aspose file tools*
The moose likes Beginning Java and the fly likes Hex literals Big Moose Saloon
  Search | Java FAQ | Recent Topics | Flagged Topics | Hot Topics | Zero Replies
Register / Login


Win a copy of Spring in Action this week in the Spring forum!
JavaRanch » Java Forums » Java » Beginning Java
Bookmark "Hex literals" Watch "Hex literals" New topic
Author

Hex literals

D. Ogranos
Ranch Hand

Joined: Feb 02, 2009
Posts: 214
Just had a small "doh" moment, and thought I would write it here so it perhaps helps people avoid the same mistake In a program, I want to play around with bits and stuff. So, naturally I prefer hex notation. I initialized a variable like this:



Knowing that the variable is big enough to hold that value. To my surprise, upon printing the value it displayed -252645136 instead of the expected positive number.
The reason is of course that number literals are interpreted as int values...so to correct this I changed the above to



That was a nasty little surprise! Hope this helps someone ;)

EDIT: why is the number displayed red in the first piece of code? Does this forum check values???
Christophe Verré
Sheriff

Joined: Nov 24, 2005
Posts: 14688
    
  16

why is the number displayed red in the first piece of code? Does this forum check values???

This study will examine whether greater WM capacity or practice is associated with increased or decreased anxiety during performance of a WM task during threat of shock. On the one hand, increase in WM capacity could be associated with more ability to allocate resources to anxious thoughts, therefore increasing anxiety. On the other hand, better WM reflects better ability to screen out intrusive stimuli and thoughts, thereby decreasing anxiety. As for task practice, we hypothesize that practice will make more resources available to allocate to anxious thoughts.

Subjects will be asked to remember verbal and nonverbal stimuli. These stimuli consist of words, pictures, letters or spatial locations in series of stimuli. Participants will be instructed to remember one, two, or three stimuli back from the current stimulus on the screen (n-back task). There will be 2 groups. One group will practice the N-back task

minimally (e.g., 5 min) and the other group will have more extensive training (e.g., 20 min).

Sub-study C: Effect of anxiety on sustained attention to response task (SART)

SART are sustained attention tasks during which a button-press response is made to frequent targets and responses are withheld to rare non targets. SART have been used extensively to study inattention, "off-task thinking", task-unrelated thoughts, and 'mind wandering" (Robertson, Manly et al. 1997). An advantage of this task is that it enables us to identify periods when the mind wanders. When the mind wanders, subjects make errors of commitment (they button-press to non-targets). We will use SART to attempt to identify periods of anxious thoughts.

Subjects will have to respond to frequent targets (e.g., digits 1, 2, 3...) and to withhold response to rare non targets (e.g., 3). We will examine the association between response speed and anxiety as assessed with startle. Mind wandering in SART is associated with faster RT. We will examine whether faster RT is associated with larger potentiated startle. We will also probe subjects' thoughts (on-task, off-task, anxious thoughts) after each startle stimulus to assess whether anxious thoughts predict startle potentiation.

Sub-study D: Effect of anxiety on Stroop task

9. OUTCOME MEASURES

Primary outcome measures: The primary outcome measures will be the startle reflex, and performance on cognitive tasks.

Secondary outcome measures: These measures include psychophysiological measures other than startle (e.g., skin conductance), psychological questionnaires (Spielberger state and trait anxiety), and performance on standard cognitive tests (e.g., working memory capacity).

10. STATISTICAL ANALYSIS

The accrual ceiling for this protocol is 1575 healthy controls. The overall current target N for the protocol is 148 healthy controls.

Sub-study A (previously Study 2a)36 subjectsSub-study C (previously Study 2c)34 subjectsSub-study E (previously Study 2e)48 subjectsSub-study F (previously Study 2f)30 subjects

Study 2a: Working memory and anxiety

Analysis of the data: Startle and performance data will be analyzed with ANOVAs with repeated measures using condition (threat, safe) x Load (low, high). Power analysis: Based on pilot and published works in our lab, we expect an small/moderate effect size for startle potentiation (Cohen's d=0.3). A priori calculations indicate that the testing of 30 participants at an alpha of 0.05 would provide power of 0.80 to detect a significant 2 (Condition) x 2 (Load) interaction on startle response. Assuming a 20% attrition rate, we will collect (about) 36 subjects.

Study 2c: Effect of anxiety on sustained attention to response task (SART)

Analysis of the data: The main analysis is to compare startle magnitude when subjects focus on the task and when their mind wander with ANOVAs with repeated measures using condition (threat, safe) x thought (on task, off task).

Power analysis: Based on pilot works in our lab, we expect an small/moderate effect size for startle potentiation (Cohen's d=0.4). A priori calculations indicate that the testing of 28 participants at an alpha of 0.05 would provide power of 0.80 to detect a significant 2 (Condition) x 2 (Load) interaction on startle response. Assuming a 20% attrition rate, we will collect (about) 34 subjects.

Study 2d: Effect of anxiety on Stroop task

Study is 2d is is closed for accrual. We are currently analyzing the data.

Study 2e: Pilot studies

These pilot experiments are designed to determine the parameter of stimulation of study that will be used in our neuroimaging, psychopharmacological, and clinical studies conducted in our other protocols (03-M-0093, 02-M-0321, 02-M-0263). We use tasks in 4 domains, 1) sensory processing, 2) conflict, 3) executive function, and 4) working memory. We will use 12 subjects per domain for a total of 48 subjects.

No. I think that the red color means that value is a number. The parser doesn't interpret the second value as a number because of the trailling 'L', so it is displayed in black.


[My Blog]
All roads lead to JavaRanch
Campbell Ritchie
Sheriff

Joined: Oct 13, 2005
Posts: 39408
    
  28
The real problem is that hex literals support unsigned numbers. 0xf0f0f0f0 is greater than Integer.MAX_VALUE which is 0x7fffffff, so it is converted into binary as 1111_0000_1111_0000_1111_0000_1111_0000, which is a negative number.
D. Ogranos
Ranch Hand

Joined: Feb 02, 2009
Posts: 214
Yes I know that, its why I used long in the first place. Long can hold that value without problem, but the compiler interprets the value as an integer and thus, as you said, a negative number. So using the notation with "L" at the end is really required then.
Campbell Ritchie
Sheriff

Joined: Oct 13, 2005
Posts: 39408
    
  28
 
I agree. Here's the link: http://aspose.com/file-tools
 
subject: Hex literals